To whiten them we wrap fangs and grinders in cotton and soak it with oxygenated water of 110 volumes for an hour. We can also use the conventional but keeping them in this solution between 8 and 10 hours.
3. Fill them so they don't crack
So that they do not crack you have to fill the knives with bone-colored liquid polyester resin or with tusk filler –you will find it in armories or shops of material for taxidermy–. To do this we puncture the pieces in porexpan or hold them with plasticine so that the hole is upwards.
4. Manufacture the caps
Once the filling is dried, we build the bushings with a seven-millimeter alpaca strip. We surround each of the tusks with it and cut them as they are based (4.1). We solder the ring formed with the help of a torch and a silver rod (4.2) as follows: with a typical workshop screw we keep the ring together, apply paint stripper for welding and heat with the torch. Once the stripper evaporates we pull the welding rod until it releases a small drop. This will expand on the surface on which we apply the stripper if we continue to apply heat with the torch... and will already be welded (4.3).
Cut a small base of alpaca (4.4) and put the welded ring on top of it. Apply stripper on the inside (4.5) and introduce a piece of five millimeter welding rod inside. Applying heat with the torch, and after evaporating the stripper, the piece of rod melts and the cap is welded (4.6). We will manufacture one for each tooth.
5. Clean them up
Cut the leftover alpaca around each cap with a scissors to cut sheet metal. With a grain sandpaper of 80 for drills we sand all the bushings until they are completely smooth.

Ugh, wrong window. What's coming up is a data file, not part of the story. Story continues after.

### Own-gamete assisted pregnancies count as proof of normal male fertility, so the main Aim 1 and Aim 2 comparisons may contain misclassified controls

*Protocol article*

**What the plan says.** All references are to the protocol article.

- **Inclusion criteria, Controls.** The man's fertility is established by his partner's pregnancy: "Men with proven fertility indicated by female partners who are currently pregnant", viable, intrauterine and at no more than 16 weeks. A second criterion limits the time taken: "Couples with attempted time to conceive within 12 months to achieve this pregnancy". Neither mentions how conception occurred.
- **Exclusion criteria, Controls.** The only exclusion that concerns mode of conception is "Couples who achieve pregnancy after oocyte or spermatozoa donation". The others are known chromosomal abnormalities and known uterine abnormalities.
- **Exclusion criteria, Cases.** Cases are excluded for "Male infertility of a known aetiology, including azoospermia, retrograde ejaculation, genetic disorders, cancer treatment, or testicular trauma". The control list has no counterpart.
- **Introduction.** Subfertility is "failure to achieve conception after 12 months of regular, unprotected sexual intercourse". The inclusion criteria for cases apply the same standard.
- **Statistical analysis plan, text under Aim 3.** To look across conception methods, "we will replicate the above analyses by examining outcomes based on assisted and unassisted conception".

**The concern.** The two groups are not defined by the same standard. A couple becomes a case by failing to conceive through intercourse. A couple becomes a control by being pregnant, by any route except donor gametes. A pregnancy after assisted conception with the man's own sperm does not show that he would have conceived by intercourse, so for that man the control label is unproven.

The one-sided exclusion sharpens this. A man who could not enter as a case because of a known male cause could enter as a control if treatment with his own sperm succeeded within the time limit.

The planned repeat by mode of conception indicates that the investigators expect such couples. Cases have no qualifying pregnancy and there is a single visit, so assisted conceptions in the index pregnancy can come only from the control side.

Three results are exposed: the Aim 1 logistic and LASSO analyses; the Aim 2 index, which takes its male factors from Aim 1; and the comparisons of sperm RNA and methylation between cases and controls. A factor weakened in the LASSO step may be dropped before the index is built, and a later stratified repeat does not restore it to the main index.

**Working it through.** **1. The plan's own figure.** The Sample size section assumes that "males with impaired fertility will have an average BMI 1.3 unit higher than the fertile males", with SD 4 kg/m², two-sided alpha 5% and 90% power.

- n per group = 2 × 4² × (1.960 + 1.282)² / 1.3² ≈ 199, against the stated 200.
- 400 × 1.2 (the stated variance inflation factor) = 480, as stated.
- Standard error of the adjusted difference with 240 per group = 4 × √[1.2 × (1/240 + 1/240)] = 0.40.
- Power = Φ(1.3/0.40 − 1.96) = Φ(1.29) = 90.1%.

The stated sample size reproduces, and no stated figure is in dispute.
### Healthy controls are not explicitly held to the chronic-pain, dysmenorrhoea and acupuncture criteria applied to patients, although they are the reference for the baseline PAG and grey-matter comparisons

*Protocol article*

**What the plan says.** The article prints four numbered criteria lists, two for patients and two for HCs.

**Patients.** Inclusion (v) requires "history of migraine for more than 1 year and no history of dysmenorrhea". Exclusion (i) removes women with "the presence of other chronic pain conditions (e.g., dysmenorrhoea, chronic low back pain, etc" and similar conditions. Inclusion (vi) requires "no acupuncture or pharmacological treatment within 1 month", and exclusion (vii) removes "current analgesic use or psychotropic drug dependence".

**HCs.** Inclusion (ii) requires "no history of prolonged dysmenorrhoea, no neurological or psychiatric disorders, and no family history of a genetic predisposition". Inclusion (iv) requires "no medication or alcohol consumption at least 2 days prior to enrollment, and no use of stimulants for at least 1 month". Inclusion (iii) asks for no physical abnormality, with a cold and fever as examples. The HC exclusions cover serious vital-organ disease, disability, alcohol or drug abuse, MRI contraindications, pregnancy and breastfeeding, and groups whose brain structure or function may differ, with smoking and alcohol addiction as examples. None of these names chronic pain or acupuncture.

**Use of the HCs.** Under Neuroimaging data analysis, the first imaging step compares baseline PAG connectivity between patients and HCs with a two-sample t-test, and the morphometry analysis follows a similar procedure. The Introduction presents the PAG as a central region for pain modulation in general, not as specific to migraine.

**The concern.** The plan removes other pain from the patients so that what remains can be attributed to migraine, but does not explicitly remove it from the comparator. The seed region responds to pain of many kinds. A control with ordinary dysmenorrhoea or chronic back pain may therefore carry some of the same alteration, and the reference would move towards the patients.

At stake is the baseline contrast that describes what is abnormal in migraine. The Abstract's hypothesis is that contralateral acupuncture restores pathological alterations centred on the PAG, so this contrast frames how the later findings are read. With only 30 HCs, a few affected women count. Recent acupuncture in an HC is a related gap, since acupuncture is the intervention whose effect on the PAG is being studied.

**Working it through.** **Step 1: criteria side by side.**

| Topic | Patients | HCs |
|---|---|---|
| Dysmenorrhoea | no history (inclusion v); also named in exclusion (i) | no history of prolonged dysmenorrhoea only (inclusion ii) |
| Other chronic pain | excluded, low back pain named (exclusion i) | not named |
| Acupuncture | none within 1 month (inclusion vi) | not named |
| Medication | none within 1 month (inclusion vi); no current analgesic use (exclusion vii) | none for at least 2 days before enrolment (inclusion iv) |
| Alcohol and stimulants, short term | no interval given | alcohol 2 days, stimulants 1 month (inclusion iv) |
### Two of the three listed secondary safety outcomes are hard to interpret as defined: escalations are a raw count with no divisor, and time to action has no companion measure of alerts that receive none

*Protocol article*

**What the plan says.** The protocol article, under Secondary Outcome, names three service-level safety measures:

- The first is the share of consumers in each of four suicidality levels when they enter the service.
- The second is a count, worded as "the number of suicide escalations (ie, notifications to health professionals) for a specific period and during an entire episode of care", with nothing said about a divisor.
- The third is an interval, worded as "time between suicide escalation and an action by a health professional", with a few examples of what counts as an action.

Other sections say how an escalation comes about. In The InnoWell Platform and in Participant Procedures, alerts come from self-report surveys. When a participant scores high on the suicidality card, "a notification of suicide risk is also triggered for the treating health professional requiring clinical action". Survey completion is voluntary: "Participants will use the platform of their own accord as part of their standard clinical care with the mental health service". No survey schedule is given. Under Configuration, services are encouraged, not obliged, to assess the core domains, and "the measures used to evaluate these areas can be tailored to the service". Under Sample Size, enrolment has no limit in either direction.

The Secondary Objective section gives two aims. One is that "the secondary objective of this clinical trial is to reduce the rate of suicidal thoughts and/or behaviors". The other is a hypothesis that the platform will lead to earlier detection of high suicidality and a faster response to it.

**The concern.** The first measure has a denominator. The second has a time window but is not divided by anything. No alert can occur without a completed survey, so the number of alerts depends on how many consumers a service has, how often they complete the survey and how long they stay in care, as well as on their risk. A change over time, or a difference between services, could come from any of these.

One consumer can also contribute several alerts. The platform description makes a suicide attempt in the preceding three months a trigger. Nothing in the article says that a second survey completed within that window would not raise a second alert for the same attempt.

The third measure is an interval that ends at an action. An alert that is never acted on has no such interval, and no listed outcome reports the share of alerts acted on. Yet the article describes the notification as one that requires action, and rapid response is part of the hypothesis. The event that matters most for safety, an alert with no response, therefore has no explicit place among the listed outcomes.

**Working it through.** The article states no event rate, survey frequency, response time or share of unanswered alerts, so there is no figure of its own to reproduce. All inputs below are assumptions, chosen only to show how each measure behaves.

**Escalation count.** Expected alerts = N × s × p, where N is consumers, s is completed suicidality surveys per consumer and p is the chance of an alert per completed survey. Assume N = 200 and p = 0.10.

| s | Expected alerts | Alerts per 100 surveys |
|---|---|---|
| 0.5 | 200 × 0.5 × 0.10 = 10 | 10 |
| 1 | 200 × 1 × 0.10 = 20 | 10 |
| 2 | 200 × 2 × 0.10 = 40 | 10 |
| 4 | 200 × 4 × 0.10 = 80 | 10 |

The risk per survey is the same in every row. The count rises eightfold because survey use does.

6. Put them
With the help of the drill provided with a felt or fabric disc we polish the bushings: while turning, we support the disc in the special paste to polish alpaca (6.1). Then we put the bushings to the disc (6.1), thus polishing its entire surface, and clean them with cotton and alcohol. They will now have a shine similar to that of silver.
7. Finish the Fangs
Glue the bushings to the knives with ultra-hard glue. With white polish paste and a felt disc we polish the surface of all the tusks then cleaning them with cotton and a little alcohol.
8. Put the veneer on
We placed the brass veneer – which we will have ordered in a trophy shop – at the top of the table.
9. Look at them in the table
With alpaca thread we build some hooks to be able to fix the knives to the table (9.1). We present them and mark the drills we need to do. Then we fix them in the desired position with the help of glue. Making a hole with the drill in the bushings of the grinders we fix them to the table with a small screw (9.2). With the ultra-fast glue we glue the grinders to the cap (9.3) placed with the screw, so that they are supported to the table by its base –this way of placing them is called 'a la riojana' (9.4)-.
10. The final touch
Finally, we restore with judea bitumen diluted in aguarrás the drawings of the tusks before having introduced them in oxygenated water. If you prefer them almost totally white forget about this step.